Mary Brunini McArdle

Would I have gone on the trip to Florida if I had foreseen everything that was to happen? I think about it sometimes, wondering. I think probably no, then definitely no, then I think about the two men I had come to know, and the one -- well, I guess that makes up for all the trauma and all the fear. Besides, it was the experience of a lifetime. One I wouldnít want to repeat, but one I wouldnít want to erase either.

"Lauren," Jim Peters said, over coffee in his office, "I want to make you an offer."

Jim was a Fisheries Biologist and a good friend. We were both divorced, in our early forties. I found him attractive -- I suspected the feeling was mutual.

"An offer? I thought your funds were cut."

"I got a grant. Interested in being my assistant?"

I put down my cup. "This is a surprise. Tell me about it."

"We would do a lot of traveling together, by automobile. To all the catfish farms. Itís a bit much for one person. I could really use you, Lauren. You know the language."

"Can I think about it, Jim? I like the job I have."

"More money than a vet tech makes, Lauren. And youíve been studying water chemistry on your own for a couple of years."

"Sounds interesting--watching over the baby fishies -- "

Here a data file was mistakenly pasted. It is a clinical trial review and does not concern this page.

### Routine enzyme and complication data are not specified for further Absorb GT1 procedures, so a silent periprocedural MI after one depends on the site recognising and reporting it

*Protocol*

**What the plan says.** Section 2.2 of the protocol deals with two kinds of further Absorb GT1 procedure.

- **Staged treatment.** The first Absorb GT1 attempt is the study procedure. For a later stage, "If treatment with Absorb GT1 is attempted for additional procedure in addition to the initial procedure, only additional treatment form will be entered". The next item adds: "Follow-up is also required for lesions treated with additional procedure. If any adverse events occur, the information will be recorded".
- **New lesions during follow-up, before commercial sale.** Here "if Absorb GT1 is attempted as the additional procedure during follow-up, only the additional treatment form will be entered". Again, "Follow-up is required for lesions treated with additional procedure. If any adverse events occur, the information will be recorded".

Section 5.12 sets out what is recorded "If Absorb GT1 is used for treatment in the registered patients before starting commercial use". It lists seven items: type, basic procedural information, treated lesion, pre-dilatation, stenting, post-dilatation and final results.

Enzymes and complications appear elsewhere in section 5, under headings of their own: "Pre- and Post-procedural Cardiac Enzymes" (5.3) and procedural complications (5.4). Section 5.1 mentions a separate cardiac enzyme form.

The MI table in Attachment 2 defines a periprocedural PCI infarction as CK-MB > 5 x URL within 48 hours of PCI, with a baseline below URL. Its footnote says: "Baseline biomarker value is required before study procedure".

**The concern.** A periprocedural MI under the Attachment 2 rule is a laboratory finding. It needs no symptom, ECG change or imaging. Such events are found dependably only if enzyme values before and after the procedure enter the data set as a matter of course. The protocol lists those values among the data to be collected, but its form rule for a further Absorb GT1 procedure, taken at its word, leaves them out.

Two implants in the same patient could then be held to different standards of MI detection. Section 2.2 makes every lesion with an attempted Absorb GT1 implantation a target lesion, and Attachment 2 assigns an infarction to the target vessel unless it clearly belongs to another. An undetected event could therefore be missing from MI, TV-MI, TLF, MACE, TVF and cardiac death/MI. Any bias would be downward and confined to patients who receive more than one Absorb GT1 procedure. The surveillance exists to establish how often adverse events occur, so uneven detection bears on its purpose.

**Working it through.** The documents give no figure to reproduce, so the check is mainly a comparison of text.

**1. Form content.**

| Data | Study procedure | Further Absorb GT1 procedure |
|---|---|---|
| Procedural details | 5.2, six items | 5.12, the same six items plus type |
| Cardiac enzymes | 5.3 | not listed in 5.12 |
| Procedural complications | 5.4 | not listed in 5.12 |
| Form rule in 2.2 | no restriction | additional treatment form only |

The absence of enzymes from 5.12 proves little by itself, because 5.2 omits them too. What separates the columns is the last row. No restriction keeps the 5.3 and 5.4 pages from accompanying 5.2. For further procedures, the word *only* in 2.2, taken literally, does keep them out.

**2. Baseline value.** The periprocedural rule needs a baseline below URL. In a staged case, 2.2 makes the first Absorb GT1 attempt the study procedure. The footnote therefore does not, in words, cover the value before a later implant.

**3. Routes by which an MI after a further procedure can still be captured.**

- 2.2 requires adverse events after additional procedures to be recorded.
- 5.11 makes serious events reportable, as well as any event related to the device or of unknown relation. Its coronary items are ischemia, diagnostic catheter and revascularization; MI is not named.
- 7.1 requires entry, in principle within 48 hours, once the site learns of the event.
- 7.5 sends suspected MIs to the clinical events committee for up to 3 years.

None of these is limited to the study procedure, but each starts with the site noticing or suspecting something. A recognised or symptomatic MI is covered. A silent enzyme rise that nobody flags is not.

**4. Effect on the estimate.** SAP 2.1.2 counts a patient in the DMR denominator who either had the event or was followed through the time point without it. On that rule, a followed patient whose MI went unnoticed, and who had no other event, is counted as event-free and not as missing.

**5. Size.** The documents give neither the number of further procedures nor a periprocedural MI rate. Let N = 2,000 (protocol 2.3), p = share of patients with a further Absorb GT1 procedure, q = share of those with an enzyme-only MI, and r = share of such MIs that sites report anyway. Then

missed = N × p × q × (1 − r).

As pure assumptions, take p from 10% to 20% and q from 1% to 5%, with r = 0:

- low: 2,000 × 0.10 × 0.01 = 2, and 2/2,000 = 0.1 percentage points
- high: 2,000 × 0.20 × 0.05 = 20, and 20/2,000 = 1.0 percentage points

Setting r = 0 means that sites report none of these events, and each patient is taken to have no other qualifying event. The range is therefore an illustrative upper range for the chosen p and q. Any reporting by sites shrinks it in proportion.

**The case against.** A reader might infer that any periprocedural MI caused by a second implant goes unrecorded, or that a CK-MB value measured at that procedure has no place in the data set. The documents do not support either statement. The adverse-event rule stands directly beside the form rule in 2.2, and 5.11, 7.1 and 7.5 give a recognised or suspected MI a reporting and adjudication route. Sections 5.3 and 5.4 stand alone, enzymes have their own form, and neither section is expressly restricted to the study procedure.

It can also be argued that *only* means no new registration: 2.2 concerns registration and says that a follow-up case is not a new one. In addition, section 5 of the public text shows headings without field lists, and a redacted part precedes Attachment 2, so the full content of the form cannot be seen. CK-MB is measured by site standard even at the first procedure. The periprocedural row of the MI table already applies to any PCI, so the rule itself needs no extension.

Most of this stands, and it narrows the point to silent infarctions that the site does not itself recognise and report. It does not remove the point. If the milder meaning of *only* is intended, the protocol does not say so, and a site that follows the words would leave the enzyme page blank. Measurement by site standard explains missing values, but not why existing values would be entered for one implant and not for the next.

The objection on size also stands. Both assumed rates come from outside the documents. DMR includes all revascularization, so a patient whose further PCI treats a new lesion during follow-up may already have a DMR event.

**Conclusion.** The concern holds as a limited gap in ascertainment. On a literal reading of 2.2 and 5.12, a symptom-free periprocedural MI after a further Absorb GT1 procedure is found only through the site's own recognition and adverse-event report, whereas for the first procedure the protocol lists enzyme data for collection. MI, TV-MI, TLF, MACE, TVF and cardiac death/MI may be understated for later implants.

"Even the eggs, lamb."

Iíd miss the puppies and kittens, I mused, driving back to work. But I could sure use more money. The only drawback is Jim and I liking each other -- this could get personal, especially living in cars most of the day. Do I want that? A job with a personal involvement? Actually I guess it doesnít matter. Iím not concerned about getting another job later if things donít work out; Iíve got enough skills in several areas and vets are always needing good techs.

I gave notice the next day.

And was surprised how quickly and easily I adjusted. We drove in all kinds of weather unless it was really dangerous, and the breaks of fresh air at the farms was invigorating. Kind of like being a cow or horse veterinarian, only not as physical. My straight blonde hair was easy to keep in every kinds of weather and all I had to do was to change from scrubs to jeans.